Super Tuesday is here, which means Americans are about to get a clearer picture of who might be chosen as their presidential candidates. But, this is America, which means that our voting process is incredibly complicated and convoluted. We were all reminded 16 years ago that the popular vote, aka the actual vote of the American people, didn't really count for squat. Instead, the choice between former Secretary of State Hillary Clinton and Vermont Sen. Bernie Sanders will be decided by delegates, about 15 percent of which are superdelegates. So what the heck is a superdelegate, and how many does Clinton have? Short answer: it's a person who very well might decide the nomination, and she's got a ton.
First off, lets talk delegates. A delegate is a local political leader who's generally awarded to each candidate based on how many votes they get. The Democratic candidate who secures at least 2,382 out of 4,763 delegates will eventually become the party's nominee. But then there are the superdelegates, who are unbound, meaning they don't have to go along with the popular vote at all. This group is made up of members of the Democratic National Committee, members of Congress and governors, former presidents and vice presidents, former leaders of the Senate and the House, and former chairs of the DNC.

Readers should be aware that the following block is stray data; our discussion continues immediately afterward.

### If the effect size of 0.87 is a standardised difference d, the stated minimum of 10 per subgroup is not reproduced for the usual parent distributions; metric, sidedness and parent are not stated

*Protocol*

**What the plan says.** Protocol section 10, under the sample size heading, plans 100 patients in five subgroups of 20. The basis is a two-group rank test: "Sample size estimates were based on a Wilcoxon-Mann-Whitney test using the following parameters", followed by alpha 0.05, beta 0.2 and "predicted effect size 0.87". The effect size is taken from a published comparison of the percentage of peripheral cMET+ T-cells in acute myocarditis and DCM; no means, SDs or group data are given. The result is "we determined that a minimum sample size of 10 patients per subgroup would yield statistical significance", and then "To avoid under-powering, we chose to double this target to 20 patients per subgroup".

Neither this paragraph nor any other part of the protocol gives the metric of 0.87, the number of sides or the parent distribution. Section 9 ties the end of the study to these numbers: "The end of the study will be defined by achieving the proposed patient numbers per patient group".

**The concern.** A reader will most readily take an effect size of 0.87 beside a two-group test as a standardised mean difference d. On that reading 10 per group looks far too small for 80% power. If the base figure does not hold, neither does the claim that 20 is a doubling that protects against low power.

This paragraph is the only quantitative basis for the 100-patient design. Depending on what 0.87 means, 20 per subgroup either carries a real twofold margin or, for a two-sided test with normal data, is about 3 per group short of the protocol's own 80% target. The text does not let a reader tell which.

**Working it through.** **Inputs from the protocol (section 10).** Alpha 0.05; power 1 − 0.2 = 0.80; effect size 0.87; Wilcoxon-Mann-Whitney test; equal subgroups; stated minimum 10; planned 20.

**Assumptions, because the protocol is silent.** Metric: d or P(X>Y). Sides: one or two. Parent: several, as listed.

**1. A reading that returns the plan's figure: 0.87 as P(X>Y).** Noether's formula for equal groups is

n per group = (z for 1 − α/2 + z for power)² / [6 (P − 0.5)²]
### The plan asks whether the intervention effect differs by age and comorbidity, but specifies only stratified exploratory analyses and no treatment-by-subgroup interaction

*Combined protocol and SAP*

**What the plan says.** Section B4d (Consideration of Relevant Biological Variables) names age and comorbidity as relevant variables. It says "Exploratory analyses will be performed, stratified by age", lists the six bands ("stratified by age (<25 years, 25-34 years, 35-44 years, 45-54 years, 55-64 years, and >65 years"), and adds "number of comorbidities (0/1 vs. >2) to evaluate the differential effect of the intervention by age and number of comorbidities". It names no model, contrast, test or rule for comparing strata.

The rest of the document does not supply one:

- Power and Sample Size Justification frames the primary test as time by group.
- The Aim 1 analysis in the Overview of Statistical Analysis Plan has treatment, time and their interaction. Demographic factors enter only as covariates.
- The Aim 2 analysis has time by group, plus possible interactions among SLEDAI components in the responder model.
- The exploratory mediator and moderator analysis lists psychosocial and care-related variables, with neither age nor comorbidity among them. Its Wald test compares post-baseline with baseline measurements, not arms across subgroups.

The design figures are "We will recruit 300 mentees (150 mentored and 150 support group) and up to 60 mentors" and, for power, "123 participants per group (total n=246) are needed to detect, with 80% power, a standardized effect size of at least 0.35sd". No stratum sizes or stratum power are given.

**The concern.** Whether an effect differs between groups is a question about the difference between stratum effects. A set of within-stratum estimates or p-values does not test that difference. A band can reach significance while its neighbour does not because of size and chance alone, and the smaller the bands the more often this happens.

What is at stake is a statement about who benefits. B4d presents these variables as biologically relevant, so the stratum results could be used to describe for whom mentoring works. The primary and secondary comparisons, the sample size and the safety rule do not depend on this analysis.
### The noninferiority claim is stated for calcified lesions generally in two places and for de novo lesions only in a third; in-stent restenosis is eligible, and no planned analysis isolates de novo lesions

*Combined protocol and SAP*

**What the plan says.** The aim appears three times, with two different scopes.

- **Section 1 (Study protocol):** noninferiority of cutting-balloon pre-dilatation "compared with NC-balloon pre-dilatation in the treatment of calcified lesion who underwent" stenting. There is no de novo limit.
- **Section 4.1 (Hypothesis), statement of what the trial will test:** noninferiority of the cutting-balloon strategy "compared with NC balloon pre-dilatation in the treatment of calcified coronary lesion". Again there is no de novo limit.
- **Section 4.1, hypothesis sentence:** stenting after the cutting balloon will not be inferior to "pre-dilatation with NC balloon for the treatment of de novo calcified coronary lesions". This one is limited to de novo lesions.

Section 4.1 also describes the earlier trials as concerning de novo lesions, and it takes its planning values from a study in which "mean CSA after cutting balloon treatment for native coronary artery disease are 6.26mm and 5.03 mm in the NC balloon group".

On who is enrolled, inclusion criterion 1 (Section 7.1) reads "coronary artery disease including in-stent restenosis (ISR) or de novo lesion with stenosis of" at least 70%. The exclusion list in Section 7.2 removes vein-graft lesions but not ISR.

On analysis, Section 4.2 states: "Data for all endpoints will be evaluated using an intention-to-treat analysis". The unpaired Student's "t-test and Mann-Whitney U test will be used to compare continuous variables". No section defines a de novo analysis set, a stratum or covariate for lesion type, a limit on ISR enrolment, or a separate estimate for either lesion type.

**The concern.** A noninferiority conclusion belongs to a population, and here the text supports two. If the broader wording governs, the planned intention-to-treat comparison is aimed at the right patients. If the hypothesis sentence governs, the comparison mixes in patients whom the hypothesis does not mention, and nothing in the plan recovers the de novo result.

Stay with me! This is a big deal. In a tight race (like Clinton's last go-round against then-Senator Barack Obama), they can really make a difference. And if it's up to them, 2016 is looking like Clinton's year. There are 712 Democratic superdelegates, and while they haven't all weighed in yet, 455 (as of press time) are Team Hillary, according to The New York Times. Sanders, on the other hand, only has 22. That leaves 235 to go, and even if Sanders somehow scored them all, math whizzes will recognize that it's still not enough.
Bummed out voters who are feeling the Bern shouldn't give up just yet, though. Like I said, superdelegates only account for 15 percent of total delegates, which is significant, but it doesn't neccessarily mean that they'll decide the nominee. The other 85 percent are required to go along with the party's vote, which means that voting really does matter. Voters in Alabama, Arkansas, Colorado, Georgia, Massachusetts, Minnesota, Oklahoma, Tennessee, Texas, Vermont, and Virginia can really make a difference on Super Tuesday. Polls are open until at least 7 p.m. (later in some states), but do try to show up before they run out of those cool "I Voted" stickers.